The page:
And public funding is evidenced by the five winning teams in every yearly Presidential hackathon, [who] receive a trophy from our President, which is a micro projector. If you turned it on, it projects the President handing the trophy to you, which is a self-describing trophy (laugh). What that means is that whatever you made in the past three months, the President promised as her platform to make it a reality within the next twelve months. So it is the political binding power instead of any award prize money as the reward of promoting social innovation.

CHOU: [14:18] That’s very interesting. And right now, as you said in the beginning, Taiwan, we have almost an oversupply of masks today. We have like daily they produced around 15 million masks.

TANG: The latest numbers is 16 million.

CHOU: [14:36] Oh 16 million! It can be done. And I thought the production ramp up is very impressive. The distribution is very impressive as well. So now we’re going in Taiwan starting from pharmacy. Now we’re doing in convenience stores?

TANG: Uh-hum.

Chou: [14:50] For the masks, what is the next stage? Will it eventually return back to the market system that we don’t do need ratio? What is the foreseeable future?

TANG: First of all, the convenience store system is really new. It used to be that you have to install an app or a go to a website to pre-order to the convenience store. But starting a couple days ago, you can just go to the convenience store, insert your NHI card as you would in a pharmacy, and immediately pre-order for the next week.

This proved to be a real success. The eMask 3.0 system, as we call it, on the very first day, which is April 22nd, [become] the channel with the most number of pre-orders. It dwarfed the pharmacies, the online apps and website.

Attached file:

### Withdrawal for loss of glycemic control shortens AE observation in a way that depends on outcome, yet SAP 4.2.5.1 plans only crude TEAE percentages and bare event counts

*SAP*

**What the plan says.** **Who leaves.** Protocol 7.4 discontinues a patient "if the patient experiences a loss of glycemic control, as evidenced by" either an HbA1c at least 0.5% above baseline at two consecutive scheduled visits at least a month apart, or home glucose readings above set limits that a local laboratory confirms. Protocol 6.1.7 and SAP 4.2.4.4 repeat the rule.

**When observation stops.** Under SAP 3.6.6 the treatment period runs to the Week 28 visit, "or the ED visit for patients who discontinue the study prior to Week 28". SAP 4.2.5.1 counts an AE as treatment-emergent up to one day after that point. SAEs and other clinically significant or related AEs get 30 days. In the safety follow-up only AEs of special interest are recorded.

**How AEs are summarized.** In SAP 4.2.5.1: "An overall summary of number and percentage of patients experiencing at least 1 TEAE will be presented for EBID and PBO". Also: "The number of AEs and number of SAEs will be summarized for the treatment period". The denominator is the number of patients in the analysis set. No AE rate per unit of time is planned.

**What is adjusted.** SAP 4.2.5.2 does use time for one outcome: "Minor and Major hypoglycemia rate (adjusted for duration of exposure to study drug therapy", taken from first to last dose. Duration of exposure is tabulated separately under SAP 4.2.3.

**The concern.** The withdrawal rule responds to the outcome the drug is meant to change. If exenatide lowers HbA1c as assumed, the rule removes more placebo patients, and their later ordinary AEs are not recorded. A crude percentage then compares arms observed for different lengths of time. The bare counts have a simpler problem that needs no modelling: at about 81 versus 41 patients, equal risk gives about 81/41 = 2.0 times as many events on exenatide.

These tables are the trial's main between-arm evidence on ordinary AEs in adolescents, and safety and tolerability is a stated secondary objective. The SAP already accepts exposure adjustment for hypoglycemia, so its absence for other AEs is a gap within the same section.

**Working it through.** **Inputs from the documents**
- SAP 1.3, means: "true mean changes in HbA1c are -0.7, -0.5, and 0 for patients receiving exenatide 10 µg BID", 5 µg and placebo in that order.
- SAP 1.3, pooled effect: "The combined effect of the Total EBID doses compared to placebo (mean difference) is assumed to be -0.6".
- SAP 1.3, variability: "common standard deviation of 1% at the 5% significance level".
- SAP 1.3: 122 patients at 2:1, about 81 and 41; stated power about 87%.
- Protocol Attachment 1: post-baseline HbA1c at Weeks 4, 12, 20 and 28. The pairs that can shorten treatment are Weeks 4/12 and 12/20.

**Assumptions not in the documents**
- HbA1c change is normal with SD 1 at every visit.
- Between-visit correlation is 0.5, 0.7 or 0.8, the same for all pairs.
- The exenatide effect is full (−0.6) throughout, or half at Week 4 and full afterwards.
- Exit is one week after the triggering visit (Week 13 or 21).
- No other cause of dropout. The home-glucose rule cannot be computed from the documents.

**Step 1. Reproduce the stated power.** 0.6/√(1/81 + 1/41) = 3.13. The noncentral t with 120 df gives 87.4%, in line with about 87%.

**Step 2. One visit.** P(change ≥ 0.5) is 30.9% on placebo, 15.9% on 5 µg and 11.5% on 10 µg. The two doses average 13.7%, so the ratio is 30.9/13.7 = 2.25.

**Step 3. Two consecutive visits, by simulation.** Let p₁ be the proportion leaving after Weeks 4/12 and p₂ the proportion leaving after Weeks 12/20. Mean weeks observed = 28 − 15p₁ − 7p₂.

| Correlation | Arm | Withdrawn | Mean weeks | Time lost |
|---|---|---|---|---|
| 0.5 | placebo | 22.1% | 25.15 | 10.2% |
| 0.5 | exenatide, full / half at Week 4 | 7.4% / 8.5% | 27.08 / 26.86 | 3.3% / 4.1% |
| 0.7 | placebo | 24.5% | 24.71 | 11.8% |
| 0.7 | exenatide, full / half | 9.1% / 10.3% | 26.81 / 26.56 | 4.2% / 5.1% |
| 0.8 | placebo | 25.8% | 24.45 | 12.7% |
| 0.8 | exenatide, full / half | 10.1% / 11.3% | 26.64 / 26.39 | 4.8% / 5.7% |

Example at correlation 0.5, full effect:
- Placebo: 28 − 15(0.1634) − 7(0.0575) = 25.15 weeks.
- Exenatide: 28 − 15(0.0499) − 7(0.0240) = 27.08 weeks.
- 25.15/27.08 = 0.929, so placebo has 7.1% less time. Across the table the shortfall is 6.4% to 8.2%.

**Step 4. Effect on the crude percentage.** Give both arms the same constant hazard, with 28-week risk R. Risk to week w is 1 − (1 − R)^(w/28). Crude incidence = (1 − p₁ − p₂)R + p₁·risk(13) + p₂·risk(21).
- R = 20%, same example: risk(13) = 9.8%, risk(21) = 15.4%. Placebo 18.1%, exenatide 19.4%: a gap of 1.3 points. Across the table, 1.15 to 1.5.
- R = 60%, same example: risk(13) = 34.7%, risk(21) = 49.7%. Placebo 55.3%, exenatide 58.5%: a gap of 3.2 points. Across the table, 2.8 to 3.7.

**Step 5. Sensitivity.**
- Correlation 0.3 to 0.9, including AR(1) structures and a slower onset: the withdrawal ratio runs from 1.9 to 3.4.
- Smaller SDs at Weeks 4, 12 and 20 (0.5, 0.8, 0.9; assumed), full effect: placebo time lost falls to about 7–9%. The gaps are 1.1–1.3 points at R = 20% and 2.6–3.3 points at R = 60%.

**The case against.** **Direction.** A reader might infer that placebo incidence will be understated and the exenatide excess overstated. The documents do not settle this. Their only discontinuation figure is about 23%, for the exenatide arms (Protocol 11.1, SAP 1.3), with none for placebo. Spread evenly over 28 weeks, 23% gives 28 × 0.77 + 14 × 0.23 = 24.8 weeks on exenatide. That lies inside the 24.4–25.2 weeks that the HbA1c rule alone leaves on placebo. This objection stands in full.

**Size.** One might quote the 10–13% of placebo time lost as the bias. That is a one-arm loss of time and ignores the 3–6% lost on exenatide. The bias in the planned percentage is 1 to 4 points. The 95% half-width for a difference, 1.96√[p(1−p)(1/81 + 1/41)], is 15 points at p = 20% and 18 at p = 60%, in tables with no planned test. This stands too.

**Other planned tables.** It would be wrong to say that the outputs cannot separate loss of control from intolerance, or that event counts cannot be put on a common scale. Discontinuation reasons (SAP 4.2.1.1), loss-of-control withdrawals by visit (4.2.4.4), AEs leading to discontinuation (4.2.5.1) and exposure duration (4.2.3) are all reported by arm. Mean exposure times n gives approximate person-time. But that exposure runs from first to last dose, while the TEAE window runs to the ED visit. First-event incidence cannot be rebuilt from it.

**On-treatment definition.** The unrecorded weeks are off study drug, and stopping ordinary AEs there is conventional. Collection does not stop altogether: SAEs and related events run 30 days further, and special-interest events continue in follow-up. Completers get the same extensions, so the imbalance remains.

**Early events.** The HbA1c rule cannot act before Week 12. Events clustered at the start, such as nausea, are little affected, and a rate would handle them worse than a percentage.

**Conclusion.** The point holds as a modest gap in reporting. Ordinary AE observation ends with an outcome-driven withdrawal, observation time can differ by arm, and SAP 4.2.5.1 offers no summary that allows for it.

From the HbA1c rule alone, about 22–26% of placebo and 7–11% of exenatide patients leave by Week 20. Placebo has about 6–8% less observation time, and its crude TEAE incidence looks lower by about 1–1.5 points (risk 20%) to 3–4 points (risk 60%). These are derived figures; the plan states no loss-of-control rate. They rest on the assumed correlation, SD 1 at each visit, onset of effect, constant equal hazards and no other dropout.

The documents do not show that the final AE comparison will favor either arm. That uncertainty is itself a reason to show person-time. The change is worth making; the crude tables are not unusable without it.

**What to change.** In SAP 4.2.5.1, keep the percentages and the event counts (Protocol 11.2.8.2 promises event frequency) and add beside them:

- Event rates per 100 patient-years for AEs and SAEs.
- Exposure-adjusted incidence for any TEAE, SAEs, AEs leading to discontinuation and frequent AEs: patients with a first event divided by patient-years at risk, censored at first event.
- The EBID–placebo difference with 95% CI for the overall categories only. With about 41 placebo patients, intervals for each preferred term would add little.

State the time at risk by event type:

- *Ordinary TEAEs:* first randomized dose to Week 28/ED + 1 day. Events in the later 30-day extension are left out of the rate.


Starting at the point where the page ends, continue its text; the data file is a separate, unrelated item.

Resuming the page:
What this means is that first, people really find the convenience store very convenient, they open 24 hours a day, and also the staff at a convenience store is very helpful. So even for elderly people or people who don’t speak Mandarin and so on, they can just go to a convenience store and expect a friendly staff to help them to walk through the 30 second process of completing a pre-order.

I think right afterwards, what we’re doing nowadays is to move more selection of the mask into the convenience store system. At this moment, you can only choose between adult mask and young child mask. But there is also a pre-teen mask size. There’s also really young child, like 4 years old and younger sizes. There are 4 different tiers of children’s masks. So the next step is to enable the pre-order to select an even more finely grained selection. And this is only possible because of preordering.

CHOU: [16:30] I understand completely. I have two young kids and it has been a struggle to find the right size of the masks.

TANG: That’s right.